My next step is done on a table saw and, unfortunately, I was not able to take any pictures (it takes two hands to safely cut the
wood). Four cuts were made into the rosewood to define the saddle slot, the tie block and the bridge wings. In these two photos, the
tie block inlay is being glued to the rosewood and the cuts from the saw are clearly seen.
Next, I drill the holes for the strings. This bridge will have 12 holes rather than the traditional 6. 12 hole bridges are a relatively recent
developmentI have no idea who gets the creditand I am a big fan of them because they not only make the string anchoring easier,
but they increase the angle that the string bends over the saddle, creating more downward pressure on the saddle and, theoret ically,
increasing the amount of energy transmitted to the soundboard. I put a thin coat of white paint on the rosewood so I can see my
drilling points more easily, then I make the marks and drill the 1/16 diameter holes.

Next, the wings of the bridge are shaped with rasps and scrapers.

After the wings are shaped, I chisel out the wood on either side of the saddle slot.
Next, the entire bridge is scraped and sanded smooth and the ends are rounded in accordance with my customers preference.

Classical Guitar ConstructionThe Final Steps

April 25, 2013 zimnickiguitars

To keep the bridge from sliding around during gluing, I insert two very small wooden pins into holes I drill through the saddle slot and
into the soundboard. This picture shows the pins coming through the bottom surface of the bridge ready to be inserted into the holes
in the soundboard.

Before the body of the guitar was assembled, I created a bridge clamping caul with notches where the braces lie. This caul is now
inserted through the soundhole and taped into place directly under where the bridge will be glued. This gives me a strong, rigid surface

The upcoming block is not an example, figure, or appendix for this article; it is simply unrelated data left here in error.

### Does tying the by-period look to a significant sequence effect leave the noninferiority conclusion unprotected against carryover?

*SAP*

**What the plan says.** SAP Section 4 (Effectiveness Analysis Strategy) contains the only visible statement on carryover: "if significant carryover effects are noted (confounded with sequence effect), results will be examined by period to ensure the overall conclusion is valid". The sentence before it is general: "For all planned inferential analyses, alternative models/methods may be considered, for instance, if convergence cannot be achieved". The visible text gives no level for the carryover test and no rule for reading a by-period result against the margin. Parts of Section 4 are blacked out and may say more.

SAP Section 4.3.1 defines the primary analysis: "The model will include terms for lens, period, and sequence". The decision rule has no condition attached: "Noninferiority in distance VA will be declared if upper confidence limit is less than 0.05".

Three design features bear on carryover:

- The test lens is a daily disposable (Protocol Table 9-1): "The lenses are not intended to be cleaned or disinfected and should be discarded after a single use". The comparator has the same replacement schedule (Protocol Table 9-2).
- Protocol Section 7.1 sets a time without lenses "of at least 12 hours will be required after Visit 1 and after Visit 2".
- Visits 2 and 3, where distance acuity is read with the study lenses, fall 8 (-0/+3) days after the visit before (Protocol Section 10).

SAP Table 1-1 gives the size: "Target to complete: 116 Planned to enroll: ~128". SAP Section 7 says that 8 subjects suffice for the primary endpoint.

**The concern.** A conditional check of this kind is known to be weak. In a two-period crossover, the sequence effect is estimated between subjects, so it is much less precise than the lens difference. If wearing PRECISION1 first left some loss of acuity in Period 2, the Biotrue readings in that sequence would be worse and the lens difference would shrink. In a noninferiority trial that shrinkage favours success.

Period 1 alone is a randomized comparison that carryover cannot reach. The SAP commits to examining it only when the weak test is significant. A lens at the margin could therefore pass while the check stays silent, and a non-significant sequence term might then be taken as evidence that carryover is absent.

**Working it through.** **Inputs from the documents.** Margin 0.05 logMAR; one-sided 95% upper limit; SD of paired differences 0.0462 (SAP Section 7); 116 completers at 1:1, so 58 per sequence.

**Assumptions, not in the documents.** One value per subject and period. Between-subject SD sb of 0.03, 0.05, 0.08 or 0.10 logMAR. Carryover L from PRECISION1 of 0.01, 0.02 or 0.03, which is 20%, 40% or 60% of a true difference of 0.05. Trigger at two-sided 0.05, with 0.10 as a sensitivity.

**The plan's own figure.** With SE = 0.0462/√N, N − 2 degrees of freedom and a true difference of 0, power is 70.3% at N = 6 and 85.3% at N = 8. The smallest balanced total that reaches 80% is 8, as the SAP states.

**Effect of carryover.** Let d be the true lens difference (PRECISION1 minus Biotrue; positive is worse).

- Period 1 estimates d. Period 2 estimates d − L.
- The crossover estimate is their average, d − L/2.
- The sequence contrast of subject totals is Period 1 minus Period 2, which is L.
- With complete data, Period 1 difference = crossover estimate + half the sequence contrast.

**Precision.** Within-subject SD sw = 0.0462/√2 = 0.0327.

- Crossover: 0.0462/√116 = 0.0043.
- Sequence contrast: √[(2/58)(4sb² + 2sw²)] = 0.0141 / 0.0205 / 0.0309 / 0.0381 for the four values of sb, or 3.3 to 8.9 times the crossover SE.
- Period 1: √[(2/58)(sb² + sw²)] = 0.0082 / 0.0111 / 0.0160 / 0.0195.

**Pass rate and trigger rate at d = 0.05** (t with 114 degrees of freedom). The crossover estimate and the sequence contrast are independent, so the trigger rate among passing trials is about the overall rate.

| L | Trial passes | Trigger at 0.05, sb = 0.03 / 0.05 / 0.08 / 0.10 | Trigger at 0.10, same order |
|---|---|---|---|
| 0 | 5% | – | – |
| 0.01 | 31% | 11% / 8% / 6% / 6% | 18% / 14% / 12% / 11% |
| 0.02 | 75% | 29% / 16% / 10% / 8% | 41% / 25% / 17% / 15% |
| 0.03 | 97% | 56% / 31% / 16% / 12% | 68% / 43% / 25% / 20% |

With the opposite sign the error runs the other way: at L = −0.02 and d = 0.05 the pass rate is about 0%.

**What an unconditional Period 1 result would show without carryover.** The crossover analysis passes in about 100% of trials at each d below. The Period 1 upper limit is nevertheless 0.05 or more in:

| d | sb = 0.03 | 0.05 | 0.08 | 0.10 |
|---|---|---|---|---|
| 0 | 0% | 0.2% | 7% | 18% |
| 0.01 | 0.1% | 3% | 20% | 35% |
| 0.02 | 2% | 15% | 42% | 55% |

for clamping. After the clamp is removed, I will reach back into the guitar and untape the caul.
Now I apply some woodworking glue to the underside of the bridge and clamp it in place. Hide glue also works well for this step, but I
prefer using wood glue because it allows me a longer set-up time. The masking tape captures most of the excess glue that squeezes
out under the pressure of the clamp.

I usually use bleached bone to make the nut and saddle. Different materials are available for these parts of the guitar and each type
imparts its own characteristic sound. Bone is durable yet relatively easy to work with and its tone is clear and bright. I purchase nut
and saddle pieces roughly cut to the dimensions I need, then fit each one individually to every instrument I build.

After the dimensions of the nut are refined to fit it perfectly into the slot at the end of the fretboard, I mark where the strings will be
located and use thin files to cut the slots. Great care must be taken to assure that the strings are all evenly spaced and that they are
all at the same height off the fretboard.
Before I install the strings, I fit the saddle into the bridge slot. The saddle height determines the action and can be adjusted as
necessary to fit a players tastes. Obviously, removing material from the bottom of the saddle to lower the strings is not a problem. If
I want to raise the string height, I will make a new saddle. Generally when I am stringing up a guitar for the first time, I start with that
saddle a little taller than what I think it should be, then remove material as needed until I get to the desired string height. This saves
me from having to shape a lot of extra saddles.

Here is the saddle fitted to the slot. The top of the saddle still needs to be rounded off and tapered so the treble side is about 1/32
lower than the bass side.

Finally, I install the tuning machines and the strings and make the final adjustments to their height and the guitar is finished!